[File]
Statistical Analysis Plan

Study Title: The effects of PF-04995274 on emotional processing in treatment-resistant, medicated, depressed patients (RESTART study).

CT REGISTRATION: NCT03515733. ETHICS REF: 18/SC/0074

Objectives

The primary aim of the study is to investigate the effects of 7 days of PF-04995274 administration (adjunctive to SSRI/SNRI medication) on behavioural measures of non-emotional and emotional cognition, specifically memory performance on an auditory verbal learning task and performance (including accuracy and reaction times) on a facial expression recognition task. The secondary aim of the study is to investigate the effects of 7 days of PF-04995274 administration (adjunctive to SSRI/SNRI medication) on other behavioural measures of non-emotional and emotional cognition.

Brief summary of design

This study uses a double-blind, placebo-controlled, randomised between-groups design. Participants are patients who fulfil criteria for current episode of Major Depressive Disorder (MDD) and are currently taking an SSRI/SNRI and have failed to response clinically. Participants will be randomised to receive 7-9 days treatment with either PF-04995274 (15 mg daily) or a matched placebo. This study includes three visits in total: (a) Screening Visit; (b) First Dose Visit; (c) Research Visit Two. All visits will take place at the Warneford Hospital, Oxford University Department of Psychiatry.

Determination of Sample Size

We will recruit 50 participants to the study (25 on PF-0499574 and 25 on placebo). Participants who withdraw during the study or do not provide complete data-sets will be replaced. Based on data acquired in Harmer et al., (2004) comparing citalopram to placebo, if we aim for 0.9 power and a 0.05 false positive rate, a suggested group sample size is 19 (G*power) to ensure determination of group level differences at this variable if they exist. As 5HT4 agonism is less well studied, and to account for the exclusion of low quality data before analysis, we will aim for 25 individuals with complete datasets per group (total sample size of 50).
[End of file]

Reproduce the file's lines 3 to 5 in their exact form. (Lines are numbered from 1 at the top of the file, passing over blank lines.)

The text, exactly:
CT REGISTRATION: NCT03515733. ETHICS REF: 18/SC/0074

Objectives

The primary aim of the study is to investigate the effects of 7 days of PF-04995274 administration (adjunctive to SSRI/SNRI medication) on behavioural measures of non-emotional and emotional cognition, specifically memory performance on an auditory verbal learning task and performance (including accuracy and reaction times) on a facial expression recognition task. The secondary aim of the study is to investigate the effects of 7 days of PF-04995274 administration (adjunctive to SSRI/SNRI medication) on other behavioural measures of non-emotional and emotional cognition.